Wednesday, October 1, 2008


What is Certain in the World?

I am the enthusiastic owner of a VISA card. Everywhere I go (in Mexico, India or all the Baltic States), I have used it with such facility that for my trip to Malaysia, I didn’t take any cash with me at all. Suffice to say, I believed that technology in our globalized world has arrived at a state of perfection. Alas, on the first day of the conference, this state-of-the-art technology betrayed me. On the University campus in Serdang the ATM wouldn’t accept my attempts to withdraw any money. It was morning and a queue of working Malaysians, with their undoubtedly working credit cards in hand, stacked up behind me. My Malaysian colleague from the conference’s board advised me to give up for the moment because my lecture was due to start in ten minutes.
So the conference started. I was physically present but, by rights I shouldn't have been there. I was to give a lecture at an international forum before my distinguished colleagues, all of whom could sit there, satisfied in the knowledge that they had paid the registration fee for the conference. Only one person hadn't paid. Me! And all because of my faith in technology, I hadn’t taken my iron reserve of US dollars. I had blindly expected my money to be conjured up by a little piece of plastic!

After my lecture, the conference organizers provided me with another Malaysian colleague and a car. We went to all the other ATMs on the University campus and, again, nothing. He didn’t lose hope and offered to visit the nearest bank. The teller smiled, took my card, and begged my patience. The wait seemed infinite. But in fact quite soon head clerk of the bank politely but resolutely returned my card. He said they couldn’t help me in any way. I was traumatized.
I hope you never feel that one of the pillars of world globalization is crumbling. I was forced to ask the heretical question. What, in fact, man could rely on in this world? What is certain in this world of ours?

My Malaysian colleague looked sympathetic and offered me another try in nearby branch of Malaysia’s biggest bank. This it appeared was my last chance. Into the bank I walked in a state of total panic. I was desperate. 'Please God. Give my money. After all it is mine!' I couldn’t face the prospect of waiting in line, so I asked my Malaysian colleague to call for the manager. After a short time we were sitting in his office. He was big, fat, phlegmatic and sweaty, but polite. He listened to my story, took my VISA card, and carefully examined it from every possible angle. Then he typed some numbers into his personal computer and the information was whizzed off to somewhere. He wasn’t satisfied with the result. I started to perspire, which in Malaysia during monsoon time is not difficult even under normal circumstances.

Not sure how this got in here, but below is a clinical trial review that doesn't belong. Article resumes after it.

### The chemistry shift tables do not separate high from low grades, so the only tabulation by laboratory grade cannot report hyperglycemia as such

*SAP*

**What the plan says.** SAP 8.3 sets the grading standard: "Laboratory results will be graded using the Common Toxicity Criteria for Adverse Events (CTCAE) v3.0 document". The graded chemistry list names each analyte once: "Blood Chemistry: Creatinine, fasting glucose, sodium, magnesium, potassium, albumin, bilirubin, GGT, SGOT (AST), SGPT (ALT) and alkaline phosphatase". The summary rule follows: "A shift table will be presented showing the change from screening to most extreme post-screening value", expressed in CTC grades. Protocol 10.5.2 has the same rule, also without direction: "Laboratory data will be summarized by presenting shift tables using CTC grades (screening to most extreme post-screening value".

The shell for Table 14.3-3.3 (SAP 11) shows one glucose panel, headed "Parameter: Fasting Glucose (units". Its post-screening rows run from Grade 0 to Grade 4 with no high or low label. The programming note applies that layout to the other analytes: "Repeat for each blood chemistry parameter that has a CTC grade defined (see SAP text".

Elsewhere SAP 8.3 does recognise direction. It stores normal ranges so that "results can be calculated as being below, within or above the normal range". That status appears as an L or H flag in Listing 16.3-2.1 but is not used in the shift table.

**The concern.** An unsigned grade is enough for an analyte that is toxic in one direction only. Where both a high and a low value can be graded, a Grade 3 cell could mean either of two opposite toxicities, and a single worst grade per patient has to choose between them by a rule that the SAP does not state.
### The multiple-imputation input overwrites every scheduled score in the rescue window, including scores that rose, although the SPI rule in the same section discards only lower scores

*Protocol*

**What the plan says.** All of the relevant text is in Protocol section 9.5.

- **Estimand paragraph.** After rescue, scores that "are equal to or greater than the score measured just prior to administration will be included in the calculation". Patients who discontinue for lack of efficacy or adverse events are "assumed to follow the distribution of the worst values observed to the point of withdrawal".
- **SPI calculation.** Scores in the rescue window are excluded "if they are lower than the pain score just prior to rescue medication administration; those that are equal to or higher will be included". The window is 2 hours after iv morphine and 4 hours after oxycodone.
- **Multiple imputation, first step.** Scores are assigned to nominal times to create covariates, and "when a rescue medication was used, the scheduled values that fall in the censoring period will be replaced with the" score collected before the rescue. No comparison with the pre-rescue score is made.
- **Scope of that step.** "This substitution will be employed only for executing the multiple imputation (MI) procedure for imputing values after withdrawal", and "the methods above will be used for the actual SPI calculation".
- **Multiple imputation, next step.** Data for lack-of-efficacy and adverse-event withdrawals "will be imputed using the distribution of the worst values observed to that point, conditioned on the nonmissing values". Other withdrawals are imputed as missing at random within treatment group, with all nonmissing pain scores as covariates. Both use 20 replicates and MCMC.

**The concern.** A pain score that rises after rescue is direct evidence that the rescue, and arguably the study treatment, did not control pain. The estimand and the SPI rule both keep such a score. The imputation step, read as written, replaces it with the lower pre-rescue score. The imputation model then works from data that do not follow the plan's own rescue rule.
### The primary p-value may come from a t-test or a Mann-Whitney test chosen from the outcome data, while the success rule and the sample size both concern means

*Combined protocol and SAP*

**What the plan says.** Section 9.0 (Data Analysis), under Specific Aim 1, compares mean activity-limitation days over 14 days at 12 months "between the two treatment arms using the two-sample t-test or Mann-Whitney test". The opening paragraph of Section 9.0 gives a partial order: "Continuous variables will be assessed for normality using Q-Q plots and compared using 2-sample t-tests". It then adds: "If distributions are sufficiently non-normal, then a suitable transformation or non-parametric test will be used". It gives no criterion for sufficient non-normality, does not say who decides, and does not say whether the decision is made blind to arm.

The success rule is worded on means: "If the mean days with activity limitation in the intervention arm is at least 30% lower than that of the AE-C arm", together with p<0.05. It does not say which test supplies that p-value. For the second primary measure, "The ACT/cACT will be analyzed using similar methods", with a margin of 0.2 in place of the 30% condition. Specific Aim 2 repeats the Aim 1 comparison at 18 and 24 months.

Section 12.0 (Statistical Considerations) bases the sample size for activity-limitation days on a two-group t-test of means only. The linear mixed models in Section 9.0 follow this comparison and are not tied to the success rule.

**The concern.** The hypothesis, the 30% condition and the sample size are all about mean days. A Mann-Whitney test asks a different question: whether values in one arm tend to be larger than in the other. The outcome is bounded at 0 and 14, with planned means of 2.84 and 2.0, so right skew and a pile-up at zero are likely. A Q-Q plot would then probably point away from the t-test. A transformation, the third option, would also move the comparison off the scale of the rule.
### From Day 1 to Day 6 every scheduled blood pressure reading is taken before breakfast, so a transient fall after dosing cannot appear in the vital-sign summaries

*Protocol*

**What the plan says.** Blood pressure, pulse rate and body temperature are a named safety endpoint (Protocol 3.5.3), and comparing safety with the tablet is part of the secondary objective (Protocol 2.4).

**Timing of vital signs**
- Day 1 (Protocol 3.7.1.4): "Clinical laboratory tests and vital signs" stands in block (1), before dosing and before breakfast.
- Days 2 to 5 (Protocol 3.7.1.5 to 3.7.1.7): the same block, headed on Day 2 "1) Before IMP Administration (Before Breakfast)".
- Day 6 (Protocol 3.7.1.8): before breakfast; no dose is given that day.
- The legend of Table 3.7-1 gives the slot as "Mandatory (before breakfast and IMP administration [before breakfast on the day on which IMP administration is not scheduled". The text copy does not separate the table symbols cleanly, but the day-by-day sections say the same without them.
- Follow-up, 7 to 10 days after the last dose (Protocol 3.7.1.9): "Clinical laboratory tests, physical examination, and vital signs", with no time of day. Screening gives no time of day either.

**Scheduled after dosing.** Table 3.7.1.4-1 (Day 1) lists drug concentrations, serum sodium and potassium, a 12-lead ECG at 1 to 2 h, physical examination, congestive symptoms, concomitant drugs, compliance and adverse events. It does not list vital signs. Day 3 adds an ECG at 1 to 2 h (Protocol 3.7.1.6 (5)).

The manager remained silent. Once again, he checked the data on my card and asked me for my passport. Then he wanted to know the name of the bank that had given me the card - of course he hadn't heard of my brave little Slovak bank. Finally he grabbed the phone and called the head office in Kuala Lumpur.

The whole time my Malaysian colleague sat beside me and tried to keep my spirits buoyed with optimistic glances and grunts of approval. From time to time he spoke softly with the Malaysian banker - either trying to help me or trying to expose an international con artist - how was I to know? I was alone in the middle of an unknown country and had only a plastic connection with home and my money. The phone connection with Kuala Lumpur broke down every moment. The Serdang branch office, meanwhile, was a haven of rest. Everyone appeared to be snoozing in the midday heat. Another half an hour and I could have swum in my own sweat. The connection broke down for a second time and then for the third time the manager repeated the information from my VISA card. At last he enthusiastically raised his eyebrows. My chance had come, but it rested on one crucial question.

He leaned toward me confidentially and asked: “What’s your mother’s name?”

“Who?” I said, fearing I had misheard him.

“Your mother’s maiden name.”

“But my mother never had any account before she was married,” I said.

“But you must have given it when you applied for this card.”

I hate questionnaires of all kind, but at that moment I was happy.

He had me write the name just to make sure. It was bizarre to hear my mother’s name in Malaysian pronunciation. But it worked. I got my money, breathed more easily and, with pleasure, shook hands with my Malaysian colleague and the bank representative. When I walked out to the unbearably hot pavement I finally understood. Who else, if not the world’s bankers, know that everything in this world cannot be entirely relied on.

Only Mum is always certain.

No comments: